Review Center allows teams to send product requirements for review, define what’s required, invite relevant stakeholders to participate, collaborate, and iterate on resolving issues and approving agreed-upon requirements. By simplifying the revision and approval process, Review Center streamlines reviews and facilitates collaboration, giving stakeholders easy access to provide feedback where required. Jama Connect enables both informal and formal online review processes to support this CMMI best practice.
The formal review process enabled by Review Center is shown below:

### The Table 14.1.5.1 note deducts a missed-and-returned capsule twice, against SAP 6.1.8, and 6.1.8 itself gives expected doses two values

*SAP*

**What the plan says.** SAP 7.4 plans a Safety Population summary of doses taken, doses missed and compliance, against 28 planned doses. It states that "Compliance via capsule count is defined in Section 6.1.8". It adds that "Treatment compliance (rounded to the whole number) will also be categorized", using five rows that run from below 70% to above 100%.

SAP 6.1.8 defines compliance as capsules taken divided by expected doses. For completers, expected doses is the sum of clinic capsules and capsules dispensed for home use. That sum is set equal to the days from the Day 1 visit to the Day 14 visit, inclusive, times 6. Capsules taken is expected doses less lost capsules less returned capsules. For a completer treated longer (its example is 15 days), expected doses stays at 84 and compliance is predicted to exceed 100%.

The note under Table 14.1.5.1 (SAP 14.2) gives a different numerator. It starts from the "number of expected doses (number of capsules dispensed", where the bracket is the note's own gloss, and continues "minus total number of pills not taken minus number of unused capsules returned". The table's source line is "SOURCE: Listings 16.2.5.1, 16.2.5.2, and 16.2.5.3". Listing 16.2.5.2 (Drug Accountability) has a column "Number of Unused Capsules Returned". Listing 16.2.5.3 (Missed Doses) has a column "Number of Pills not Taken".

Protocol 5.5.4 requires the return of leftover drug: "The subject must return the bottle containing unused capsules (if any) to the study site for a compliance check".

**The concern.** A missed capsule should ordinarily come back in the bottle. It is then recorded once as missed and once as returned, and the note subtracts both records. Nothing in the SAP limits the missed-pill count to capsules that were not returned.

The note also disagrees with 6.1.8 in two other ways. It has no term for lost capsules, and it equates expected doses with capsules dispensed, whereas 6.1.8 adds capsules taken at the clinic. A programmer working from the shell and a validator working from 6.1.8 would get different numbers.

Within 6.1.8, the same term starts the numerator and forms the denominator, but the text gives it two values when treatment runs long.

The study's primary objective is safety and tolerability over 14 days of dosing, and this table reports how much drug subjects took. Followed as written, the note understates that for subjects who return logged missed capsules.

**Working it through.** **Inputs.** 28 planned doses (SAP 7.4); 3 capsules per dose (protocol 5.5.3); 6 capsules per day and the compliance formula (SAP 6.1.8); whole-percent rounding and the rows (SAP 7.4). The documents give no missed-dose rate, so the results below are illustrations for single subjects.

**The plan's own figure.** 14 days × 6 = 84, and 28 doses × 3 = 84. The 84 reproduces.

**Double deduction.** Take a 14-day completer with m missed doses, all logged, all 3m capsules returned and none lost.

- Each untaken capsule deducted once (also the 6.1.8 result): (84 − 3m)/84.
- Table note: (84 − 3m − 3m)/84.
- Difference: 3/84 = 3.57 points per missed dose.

Review Center enables teams to define a review, invite participants, gather and incorporate feedback from relevant project stakeholders, iterate, track a review’s overall progress, and monitor progress and capture approval signatures if required. Reviewers can respond to a conversation that’s taking place, as well as mark items as “Approved” or “Rejected” to complete the review. Inside Review Center, reviewers can also add electronic signatures to reviews in order to comply with regulatory standards. Jama Connect captures the date and time of completed reviews for auditing, tying each signature to the document under review.